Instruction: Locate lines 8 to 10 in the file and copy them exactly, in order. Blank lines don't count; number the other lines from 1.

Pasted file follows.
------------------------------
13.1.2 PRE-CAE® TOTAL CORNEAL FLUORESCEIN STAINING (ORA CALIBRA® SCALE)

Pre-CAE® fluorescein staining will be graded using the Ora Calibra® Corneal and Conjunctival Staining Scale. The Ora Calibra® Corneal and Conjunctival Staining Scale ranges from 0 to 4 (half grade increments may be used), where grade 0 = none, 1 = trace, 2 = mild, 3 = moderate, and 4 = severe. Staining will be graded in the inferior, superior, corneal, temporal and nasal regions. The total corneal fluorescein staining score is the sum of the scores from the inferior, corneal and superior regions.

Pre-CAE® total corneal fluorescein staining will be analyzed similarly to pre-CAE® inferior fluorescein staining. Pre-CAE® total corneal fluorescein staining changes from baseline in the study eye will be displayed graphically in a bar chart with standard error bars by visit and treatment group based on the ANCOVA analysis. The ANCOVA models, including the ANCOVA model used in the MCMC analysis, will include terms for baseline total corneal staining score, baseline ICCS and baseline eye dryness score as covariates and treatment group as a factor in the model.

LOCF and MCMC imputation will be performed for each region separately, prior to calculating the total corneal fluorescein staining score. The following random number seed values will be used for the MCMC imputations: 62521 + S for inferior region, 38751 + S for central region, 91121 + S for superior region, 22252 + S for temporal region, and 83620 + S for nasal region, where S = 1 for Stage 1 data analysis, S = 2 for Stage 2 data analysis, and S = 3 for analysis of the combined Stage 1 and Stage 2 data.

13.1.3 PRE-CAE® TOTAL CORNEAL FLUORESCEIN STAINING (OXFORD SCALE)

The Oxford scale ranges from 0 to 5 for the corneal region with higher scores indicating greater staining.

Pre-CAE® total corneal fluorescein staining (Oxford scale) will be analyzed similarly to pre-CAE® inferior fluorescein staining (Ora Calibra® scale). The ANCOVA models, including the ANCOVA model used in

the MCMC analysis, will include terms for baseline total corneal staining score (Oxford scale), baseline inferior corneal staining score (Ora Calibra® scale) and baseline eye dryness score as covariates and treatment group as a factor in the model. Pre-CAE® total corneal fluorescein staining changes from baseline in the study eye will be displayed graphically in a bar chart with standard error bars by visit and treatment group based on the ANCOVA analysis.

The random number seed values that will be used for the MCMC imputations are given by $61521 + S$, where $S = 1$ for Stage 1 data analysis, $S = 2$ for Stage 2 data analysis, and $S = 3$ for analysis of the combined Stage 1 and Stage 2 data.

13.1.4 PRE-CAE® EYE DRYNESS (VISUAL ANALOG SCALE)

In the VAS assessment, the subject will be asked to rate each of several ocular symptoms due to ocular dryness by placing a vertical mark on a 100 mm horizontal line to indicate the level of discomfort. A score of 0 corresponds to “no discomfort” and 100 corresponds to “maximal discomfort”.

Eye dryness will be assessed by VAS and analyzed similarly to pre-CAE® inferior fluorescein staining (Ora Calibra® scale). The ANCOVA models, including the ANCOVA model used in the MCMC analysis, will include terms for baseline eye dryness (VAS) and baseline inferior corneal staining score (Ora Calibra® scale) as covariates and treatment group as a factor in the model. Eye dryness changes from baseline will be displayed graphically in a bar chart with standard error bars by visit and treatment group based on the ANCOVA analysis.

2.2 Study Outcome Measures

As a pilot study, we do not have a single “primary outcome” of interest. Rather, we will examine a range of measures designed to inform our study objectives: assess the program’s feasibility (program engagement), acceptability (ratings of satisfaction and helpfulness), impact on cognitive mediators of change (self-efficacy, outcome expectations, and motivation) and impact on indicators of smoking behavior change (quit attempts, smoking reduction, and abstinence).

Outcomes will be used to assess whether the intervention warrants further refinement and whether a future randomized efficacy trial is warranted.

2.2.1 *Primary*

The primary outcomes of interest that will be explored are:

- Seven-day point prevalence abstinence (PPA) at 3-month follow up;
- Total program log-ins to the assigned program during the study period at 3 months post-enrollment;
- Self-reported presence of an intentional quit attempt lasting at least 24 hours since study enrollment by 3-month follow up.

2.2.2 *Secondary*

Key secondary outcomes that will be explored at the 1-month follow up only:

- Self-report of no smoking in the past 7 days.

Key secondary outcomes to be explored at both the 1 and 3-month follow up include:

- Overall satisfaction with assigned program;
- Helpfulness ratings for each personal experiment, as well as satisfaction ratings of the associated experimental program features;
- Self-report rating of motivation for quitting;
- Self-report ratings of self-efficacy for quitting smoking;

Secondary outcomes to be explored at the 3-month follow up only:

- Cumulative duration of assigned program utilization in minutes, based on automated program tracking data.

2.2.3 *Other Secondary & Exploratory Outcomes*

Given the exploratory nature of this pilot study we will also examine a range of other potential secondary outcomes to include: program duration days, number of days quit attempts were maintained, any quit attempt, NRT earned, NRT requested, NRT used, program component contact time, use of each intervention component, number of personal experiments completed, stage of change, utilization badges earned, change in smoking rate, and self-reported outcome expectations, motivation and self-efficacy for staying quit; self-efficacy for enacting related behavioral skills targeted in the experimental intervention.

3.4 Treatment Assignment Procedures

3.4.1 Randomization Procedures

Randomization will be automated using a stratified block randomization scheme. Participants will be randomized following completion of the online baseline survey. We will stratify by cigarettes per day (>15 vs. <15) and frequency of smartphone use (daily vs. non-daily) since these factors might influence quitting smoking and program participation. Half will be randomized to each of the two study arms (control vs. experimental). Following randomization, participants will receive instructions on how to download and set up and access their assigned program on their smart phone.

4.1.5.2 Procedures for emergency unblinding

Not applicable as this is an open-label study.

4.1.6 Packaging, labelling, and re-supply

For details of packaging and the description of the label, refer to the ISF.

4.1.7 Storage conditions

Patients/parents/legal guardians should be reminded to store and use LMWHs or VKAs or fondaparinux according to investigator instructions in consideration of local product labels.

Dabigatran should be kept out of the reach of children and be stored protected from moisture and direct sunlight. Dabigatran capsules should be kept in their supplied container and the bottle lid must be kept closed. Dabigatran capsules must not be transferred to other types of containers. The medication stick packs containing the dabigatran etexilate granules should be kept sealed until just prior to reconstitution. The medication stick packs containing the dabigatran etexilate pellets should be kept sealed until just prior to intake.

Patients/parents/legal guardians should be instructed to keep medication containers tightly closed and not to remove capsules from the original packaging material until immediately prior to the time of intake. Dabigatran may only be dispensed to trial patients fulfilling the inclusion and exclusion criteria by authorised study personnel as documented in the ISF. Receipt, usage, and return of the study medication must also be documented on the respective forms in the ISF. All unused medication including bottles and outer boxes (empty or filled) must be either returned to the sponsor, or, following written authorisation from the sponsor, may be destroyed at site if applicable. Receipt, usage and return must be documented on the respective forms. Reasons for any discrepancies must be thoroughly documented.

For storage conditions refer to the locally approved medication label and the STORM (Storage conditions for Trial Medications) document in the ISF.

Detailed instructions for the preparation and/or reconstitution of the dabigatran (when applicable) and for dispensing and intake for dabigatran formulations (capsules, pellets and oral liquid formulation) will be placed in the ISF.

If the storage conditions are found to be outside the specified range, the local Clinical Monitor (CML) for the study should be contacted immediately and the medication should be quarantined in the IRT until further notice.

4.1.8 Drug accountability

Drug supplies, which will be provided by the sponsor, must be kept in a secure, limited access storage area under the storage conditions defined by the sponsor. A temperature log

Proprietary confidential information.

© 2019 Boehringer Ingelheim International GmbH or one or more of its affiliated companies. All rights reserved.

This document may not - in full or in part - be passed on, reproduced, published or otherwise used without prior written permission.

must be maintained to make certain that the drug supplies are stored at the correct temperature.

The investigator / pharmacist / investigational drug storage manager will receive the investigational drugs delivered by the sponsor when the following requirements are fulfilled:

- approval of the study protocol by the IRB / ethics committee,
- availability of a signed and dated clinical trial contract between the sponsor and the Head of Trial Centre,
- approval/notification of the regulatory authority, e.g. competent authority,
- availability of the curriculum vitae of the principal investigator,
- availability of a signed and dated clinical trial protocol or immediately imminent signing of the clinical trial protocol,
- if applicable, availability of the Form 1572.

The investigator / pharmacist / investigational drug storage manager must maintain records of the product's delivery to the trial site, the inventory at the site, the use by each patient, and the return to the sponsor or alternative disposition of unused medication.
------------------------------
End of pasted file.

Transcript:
the MCMC analysis, will include terms for baseline total corneal staining score (Oxford scale), baseline inferior corneal staining score (Ora Calibra® scale) and baseline eye dryness score as covariates and treatment group as a factor in the model. Pre-CAE® total corneal fluorescein staining changes from baseline in the study eye will be displayed graphically in a bar chart with standard error bars by visit and treatment group based on the ANCOVA analysis.

The random number seed values that will be used for the MCMC imputations are given by $61521 + S$, where $S = 1$ for Stage 1 data analysis, $S = 2$ for Stage 2 data analysis, and $S = 3$ for analysis of the combined Stage 1 and Stage 2 data.

13.1.4 PRE-CAE® EYE DRYNESS (VISUAL ANALOG SCALE)